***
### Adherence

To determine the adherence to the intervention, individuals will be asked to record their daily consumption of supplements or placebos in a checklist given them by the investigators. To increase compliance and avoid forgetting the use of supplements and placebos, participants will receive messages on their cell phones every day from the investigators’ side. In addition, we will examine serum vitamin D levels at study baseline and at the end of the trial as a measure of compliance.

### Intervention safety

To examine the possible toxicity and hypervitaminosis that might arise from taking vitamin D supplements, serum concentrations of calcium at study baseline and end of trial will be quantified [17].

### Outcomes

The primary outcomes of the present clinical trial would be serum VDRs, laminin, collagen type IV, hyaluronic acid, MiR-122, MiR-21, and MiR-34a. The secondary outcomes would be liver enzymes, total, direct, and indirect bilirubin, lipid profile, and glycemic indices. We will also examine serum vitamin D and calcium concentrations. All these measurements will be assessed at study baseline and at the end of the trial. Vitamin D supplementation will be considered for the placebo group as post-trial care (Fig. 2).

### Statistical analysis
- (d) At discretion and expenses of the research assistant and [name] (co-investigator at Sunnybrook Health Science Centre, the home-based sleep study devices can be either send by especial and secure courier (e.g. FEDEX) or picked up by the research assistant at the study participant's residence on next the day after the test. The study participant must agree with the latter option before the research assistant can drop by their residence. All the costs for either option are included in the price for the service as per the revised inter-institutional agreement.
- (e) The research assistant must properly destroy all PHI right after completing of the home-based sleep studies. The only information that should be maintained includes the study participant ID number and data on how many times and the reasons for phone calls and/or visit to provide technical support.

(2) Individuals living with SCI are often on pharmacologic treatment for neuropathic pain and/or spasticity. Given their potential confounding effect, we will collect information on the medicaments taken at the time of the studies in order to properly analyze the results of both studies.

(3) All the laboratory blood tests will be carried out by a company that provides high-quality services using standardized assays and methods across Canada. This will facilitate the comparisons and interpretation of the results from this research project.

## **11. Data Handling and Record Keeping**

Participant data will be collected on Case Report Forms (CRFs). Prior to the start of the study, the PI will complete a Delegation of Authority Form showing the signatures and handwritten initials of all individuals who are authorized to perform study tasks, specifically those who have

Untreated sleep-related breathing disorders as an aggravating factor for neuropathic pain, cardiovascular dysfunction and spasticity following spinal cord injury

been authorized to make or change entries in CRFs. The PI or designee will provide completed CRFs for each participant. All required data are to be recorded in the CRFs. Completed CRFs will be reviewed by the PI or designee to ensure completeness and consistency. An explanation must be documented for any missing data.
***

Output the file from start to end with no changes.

### Adherence

To determine the adherence to the intervention, individuals will be asked to record their daily consumption of supplements or placebos in a checklist given them by the investigators. To increase compliance and avoid forgetting the use of supplements and placebos, participants will receive messages on their cell phones every day from the investigators’ side. In addition, we will examine serum vitamin D levels at study baseline and at the end of the trial as a measure of compliance.

### Intervention safety

To examine the possible toxicity and hypervitaminosis that might arise from taking vitamin D supplements, serum concentrations of calcium at study baseline and end of trial will be quantified [17].

### Outcomes

The primary outcomes of the present clinical trial would be serum VDRs, laminin, collagen type IV, hyaluronic acid, MiR-122, MiR-21, and MiR-34a. The secondary outcomes would be liver enzymes, total, direct, and indirect bilirubin, lipid profile, and glycemic indices. We will also examine serum vitamin D and calcium concentrations. All these measurements will be assessed at study baseline and at the end of the trial. Vitamin D supplementation will be considered for the placebo group as post-trial care (Fig. 2).

### Statistical analysis
- (d) At discretion and expenses of the research assistant and [name] (co-investigator at Sunnybrook Health Science Centre, the home-based sleep study devices can be either send by especial and secure courier (e.g. FEDEX) or picked up by the research assistant at the study participant's residence on next the day after the test. The study participant must agree with the latter option before the research assistant can drop by their residence. All the costs for either option are included in the price for the service as per the revised inter-institutional agreement.
- (e) The research assistant must properly destroy all PHI right after completing of the home-based sleep studies. The only information that should be maintained includes the study participant ID number and data on how many times and the reasons for phone calls and/or visit to provide technical support.

(2) Individuals living with SCI are often on pharmacologic treatment for neuropathic pain and/or spasticity. Given their potential confounding effect, we will collect information on the medicaments taken at the time of the studies in order to properly analyze the results of both studies.

(3) All the laboratory blood tests will be carried out by a company that provides high-quality services using standardized assays and methods across Canada. This will facilitate the comparisons and interpretation of the results from this research project.

## **11. Data Handling and Record Keeping**

Participant data will be collected on Case Report Forms (CRFs). Prior to the start of the study, the PI will complete a Delegation of Authority Form showing the signatures and handwritten initials of all individuals who are authorized to perform study tasks, specifically those who have

Untreated sleep-related breathing disorders as an aggravating factor for neuropathic pain, cardiovascular dysfunction and spasticity following spinal cord injury

been authorized to make or change entries in CRFs. The PI or designee will provide completed CRFs for each participant. All required data are to be recorded in the CRFs. Completed CRFs will be reviewed by the PI or designee to ensure completeness and consistency. An explanation must be documented for any missing data.